Lawmakers: Possible Iranian Cyberattack Highlights Need for Proactive Security

A leading congressional voice on cybersecurity said Jan. 7 the federal government is taking the right steps to prepare for a possible Iranian cyberattack in retaliation for Quds Force commander Gen. Qassem Soleimani’s death.

“I applaud the proactive posture of [the Cybersecurity and Infrastructure Security Agency] and the advisories that they’ve put out,” Rep. Mike Gallagher (R-Wis.) said at an event hosted by the Council on Foreign Relations. “I know that within the Pentagon, this is an issue that is being taken very seriously. Within the White House, this is an issue that’s being taken very seriously.”

CISA on Jan. 6 put out an alert instructing the organizations that control critical infrastructure—like electric and water utilities—and other information technology experts to keep an eye on their networks for unusual activity, monitor email traffic for phishing scams that people might unwittingly click on, ensure data is backed up on a separate network, and patch vulnerabilities that could let outsiders control equipment from afar or lock out their usual users.

“Iranian cyber threat actors … continue to engage in more ‘conventional’ activities ranging from website defacement, distributed denial of service attacks, and theft of personally identifiable information, but they have also demonstrated a willingness to push the boundaries of their activities, which include destructive wiper malware and, potentially, cyber-enabled kinetic attacks,” CISA wrote.

The Department of Homeland Security added in its own Jan. 4 bulletin that “Iran is capable, at a minimum, of carrying out attacks with temporary disruptive effects against critical infrastructure in the United States,” but noted it hasn’t discovered any credible, specific threats to the homeland.

US Cyber Command declined to comment Jan. 3.

Despite the public warnings, lawmakers stressed the US is still seriously vulnerable to a bad actor trying to cause chaos in the utility, financial, or other systems. Sen. Angus King (I-Maine) raised Iran as an example of why the Defense Department needs to reconsider its cyber force posture to reflect the growing dangers of cyberattacks.

“The folks in Tehran, I’m sure one of their options that they’re looking at right now is a cyberattack,” said King, who caucuses with the Democrats. “That’s a capacity that they have that they’ve developed over the years, and that may well be their choice for a response.”

Gallagher and King appeared at CFR to discuss their upcoming final report from the Cyberspace Solarium Commission, a bipartisan group of members of Congress and the executive branch who will unveil dozens of recommendations to make the public and private sectors more cybersecure. The two lawmakers co-chair the commission, which launched in May 2019, and serve on the armed services committees in their respective chambers.

One piece of that still-evolving strategy will require the Defense Department to take a hard look at how it organizes its cyber forces and manages that mission.

“Force posture today in cyber is probably not adequate,” Gallagher said. “You can expect the report to have a variety of recommendations concerning how we enhance our partnership with allied countries, particularly those that have expertise in cyber.”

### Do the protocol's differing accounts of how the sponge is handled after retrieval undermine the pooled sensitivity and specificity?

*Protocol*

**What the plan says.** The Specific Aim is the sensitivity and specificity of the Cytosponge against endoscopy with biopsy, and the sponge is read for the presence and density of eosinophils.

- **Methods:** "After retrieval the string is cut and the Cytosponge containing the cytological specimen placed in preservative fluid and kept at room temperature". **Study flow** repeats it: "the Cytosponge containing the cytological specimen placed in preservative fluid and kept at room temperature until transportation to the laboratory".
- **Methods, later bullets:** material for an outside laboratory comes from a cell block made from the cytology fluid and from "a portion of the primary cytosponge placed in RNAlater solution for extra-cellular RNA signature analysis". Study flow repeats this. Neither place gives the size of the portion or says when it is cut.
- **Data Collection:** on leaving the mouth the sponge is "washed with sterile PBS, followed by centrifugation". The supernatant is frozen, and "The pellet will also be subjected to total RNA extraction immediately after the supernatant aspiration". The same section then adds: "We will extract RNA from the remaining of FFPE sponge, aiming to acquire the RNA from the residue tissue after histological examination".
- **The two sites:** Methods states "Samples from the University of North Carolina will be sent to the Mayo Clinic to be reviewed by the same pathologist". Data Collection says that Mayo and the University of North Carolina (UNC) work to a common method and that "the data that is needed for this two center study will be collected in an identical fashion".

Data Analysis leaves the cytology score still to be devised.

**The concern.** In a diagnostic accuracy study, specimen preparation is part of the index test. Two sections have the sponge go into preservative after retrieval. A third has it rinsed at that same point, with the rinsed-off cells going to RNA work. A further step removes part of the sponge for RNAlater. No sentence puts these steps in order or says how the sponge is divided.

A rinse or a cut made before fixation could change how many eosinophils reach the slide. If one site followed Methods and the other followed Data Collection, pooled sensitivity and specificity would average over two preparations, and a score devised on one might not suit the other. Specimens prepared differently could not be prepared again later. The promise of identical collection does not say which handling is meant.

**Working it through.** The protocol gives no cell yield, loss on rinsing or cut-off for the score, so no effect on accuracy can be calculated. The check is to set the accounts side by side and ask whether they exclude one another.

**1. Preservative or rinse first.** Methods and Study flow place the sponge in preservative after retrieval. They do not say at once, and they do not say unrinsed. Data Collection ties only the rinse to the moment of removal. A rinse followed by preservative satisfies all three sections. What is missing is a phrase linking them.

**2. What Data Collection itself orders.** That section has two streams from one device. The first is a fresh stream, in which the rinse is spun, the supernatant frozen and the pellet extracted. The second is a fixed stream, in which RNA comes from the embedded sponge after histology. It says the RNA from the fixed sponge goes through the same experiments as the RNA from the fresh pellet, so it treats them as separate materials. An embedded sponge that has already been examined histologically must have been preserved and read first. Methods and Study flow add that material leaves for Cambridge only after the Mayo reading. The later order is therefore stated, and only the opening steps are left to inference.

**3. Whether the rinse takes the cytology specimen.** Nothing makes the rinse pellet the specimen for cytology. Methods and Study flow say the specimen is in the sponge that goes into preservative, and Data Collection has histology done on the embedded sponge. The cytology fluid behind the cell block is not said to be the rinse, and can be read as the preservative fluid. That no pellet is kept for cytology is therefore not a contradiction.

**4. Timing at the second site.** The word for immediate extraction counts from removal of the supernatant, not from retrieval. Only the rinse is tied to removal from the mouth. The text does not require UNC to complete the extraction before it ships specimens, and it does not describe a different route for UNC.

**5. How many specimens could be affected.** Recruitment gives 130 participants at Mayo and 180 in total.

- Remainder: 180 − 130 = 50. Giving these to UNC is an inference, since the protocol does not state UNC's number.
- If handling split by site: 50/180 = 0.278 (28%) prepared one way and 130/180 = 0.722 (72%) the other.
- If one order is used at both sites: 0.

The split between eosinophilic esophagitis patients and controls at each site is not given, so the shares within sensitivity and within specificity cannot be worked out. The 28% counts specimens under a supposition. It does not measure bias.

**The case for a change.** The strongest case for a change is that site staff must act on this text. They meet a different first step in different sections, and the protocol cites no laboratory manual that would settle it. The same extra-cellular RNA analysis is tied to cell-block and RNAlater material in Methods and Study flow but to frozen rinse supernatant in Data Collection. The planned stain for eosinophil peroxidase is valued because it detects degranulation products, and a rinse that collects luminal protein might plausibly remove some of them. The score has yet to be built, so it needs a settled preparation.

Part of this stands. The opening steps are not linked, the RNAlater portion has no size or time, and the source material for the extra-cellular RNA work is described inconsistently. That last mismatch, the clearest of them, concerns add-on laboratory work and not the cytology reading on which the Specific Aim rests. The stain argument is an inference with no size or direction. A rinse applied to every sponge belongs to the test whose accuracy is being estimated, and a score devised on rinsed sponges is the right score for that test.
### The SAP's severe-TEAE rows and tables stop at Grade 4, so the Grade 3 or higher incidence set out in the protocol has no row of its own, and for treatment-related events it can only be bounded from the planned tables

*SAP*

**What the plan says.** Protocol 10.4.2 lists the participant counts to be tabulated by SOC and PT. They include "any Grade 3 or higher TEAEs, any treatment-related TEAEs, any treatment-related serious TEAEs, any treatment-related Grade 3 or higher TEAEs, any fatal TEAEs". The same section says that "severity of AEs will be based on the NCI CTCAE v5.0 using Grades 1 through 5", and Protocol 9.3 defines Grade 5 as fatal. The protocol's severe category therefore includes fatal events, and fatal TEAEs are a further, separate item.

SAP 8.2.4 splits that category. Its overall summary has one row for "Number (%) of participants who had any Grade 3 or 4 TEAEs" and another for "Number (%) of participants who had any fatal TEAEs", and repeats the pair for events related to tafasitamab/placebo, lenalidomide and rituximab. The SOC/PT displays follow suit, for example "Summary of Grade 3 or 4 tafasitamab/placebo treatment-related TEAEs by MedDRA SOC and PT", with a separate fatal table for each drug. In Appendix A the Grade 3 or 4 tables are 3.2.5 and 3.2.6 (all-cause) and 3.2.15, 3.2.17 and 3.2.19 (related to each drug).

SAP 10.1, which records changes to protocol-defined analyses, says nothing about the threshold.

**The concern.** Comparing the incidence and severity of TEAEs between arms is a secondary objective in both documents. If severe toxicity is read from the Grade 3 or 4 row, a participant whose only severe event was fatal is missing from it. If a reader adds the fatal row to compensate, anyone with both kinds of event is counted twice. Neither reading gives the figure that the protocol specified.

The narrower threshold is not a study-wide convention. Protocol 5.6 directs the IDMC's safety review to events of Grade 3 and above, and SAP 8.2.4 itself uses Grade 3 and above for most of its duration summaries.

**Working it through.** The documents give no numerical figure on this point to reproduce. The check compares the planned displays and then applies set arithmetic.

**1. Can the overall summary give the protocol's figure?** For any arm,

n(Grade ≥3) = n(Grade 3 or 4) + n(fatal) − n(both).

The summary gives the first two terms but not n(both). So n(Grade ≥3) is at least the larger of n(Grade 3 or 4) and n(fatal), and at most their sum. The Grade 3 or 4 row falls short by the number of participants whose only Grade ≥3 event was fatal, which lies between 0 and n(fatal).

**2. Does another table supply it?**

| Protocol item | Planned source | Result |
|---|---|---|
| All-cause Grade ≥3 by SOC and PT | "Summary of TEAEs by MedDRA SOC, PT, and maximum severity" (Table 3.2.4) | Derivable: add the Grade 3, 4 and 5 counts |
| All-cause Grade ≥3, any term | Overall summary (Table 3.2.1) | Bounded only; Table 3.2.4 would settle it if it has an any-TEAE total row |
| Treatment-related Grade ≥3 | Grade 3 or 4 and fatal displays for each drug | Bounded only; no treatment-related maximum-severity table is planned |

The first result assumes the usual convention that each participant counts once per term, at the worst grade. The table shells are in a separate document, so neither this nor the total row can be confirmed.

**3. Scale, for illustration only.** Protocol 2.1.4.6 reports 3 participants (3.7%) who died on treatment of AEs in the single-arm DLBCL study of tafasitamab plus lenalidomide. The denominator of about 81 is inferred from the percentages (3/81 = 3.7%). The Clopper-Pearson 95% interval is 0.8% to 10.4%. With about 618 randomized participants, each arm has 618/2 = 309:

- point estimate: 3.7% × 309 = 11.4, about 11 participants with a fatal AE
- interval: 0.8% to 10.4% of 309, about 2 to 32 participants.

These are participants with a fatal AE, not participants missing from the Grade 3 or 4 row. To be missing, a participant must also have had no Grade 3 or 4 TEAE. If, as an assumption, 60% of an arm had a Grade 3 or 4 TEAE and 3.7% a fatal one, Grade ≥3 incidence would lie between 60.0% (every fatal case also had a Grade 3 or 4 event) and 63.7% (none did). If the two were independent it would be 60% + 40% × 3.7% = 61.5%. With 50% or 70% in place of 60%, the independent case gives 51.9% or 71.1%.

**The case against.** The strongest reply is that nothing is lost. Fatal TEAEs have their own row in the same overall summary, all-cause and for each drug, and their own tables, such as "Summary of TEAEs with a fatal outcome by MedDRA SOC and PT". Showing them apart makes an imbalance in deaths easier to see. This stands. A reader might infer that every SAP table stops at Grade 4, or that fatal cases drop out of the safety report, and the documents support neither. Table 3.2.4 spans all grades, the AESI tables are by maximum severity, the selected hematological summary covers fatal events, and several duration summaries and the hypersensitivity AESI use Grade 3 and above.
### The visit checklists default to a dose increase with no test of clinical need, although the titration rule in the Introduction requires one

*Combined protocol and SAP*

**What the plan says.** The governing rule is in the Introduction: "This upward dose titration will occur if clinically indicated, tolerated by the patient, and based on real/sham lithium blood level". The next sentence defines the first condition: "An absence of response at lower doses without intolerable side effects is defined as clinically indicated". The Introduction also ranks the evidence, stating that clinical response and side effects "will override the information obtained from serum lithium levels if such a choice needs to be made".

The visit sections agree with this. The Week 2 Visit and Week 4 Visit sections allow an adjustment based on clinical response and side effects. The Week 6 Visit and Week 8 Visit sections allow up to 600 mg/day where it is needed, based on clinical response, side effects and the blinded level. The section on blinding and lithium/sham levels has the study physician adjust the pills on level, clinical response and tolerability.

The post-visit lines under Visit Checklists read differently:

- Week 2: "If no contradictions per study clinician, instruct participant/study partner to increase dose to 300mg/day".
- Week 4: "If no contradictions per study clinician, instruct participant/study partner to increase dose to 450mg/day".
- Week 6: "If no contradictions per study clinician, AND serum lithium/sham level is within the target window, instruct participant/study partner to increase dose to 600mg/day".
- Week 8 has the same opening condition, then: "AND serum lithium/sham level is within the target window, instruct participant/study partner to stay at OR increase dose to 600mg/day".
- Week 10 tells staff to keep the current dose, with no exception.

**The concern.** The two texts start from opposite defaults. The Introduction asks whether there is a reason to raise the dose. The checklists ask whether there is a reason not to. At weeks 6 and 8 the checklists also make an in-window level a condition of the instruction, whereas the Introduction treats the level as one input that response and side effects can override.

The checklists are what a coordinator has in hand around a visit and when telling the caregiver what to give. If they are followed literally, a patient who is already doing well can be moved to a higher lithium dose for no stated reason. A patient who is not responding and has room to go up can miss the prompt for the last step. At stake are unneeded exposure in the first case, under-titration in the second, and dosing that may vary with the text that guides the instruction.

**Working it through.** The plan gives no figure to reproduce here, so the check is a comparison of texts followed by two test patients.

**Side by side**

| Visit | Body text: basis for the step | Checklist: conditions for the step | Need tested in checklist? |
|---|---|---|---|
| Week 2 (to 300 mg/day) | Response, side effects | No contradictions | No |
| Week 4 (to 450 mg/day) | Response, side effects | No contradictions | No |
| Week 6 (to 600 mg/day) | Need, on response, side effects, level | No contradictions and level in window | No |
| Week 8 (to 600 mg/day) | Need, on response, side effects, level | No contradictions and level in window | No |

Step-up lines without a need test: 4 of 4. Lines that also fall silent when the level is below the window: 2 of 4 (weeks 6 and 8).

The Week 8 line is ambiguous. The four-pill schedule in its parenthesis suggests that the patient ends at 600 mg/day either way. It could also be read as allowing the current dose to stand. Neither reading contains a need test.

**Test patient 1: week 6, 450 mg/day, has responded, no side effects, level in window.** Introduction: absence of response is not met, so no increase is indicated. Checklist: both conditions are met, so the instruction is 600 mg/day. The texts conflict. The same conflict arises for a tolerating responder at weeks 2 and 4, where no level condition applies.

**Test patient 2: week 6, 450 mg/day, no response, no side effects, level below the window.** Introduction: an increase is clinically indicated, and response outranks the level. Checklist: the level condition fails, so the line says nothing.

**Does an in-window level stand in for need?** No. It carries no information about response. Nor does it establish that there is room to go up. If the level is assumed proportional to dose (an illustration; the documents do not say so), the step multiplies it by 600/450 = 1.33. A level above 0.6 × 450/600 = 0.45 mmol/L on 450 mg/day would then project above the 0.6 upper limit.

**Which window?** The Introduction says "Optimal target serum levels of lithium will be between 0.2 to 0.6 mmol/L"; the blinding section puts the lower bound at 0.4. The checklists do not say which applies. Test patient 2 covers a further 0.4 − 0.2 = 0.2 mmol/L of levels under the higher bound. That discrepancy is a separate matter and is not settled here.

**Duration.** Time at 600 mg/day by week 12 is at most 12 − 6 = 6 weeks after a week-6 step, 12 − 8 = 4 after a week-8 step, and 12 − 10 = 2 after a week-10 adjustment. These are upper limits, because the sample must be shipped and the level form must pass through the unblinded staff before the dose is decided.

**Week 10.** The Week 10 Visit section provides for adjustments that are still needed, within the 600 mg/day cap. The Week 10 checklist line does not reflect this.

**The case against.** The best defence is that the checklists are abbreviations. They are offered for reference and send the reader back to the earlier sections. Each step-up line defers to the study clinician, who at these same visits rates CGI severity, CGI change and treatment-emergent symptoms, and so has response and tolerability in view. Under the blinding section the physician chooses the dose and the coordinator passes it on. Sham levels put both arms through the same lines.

The report will also address how well the military is equipped to operate in the cyber realm, how it can protect its supply chain from attacks, and how to pursue connectivity via new wireless networks.

Gallagher said the US can do more to bolster its defenses against other kinds of asymmetric warfare, or actions that can do significant damage by less-sophisticated tools like small drones. He argues it’s time to visit every American military base around the world to reassess their security.

He added it’s particularly important to check bases “where we are there at the tenuous invitation of a host government, and where, for a very small investment of resources in asymmetric capabilities, our adversaries can inflict enormous damage on exquisite weapons systems.”

That seemed to reference US military installations in Iraq, where the federal government is going through the steps of pushing out the Americans after almost two decades in response to the US drone strike that killed Soleimani. Asymmetric warfare has long plagued the Pentagon in its fight against al-Qaeda, the Islamic State group, and other terror organizations in the Middle East and Africa.

The lawmakers urged the private sector—which comprises the vast majority of US cyber targets—to proactively defend itself. Hiring hackers to help spot network holes, teaching employees not to click on suspicious links or open sketchy emails, and investing in secure technology can help.

Even though the Pentagon offers some help to the private sector through organizations like the National Guard, Gallagher said companies need to take responsibility for their own security.

“We are surely not trying to create a dynamic where the private sector has the expectation that the federal government is going to come on their networks and do everything for them,” Gallagher told Air Force Magazine. “We’re trying to promote private sector resilience that is also nested within broader resilience in the federal government.”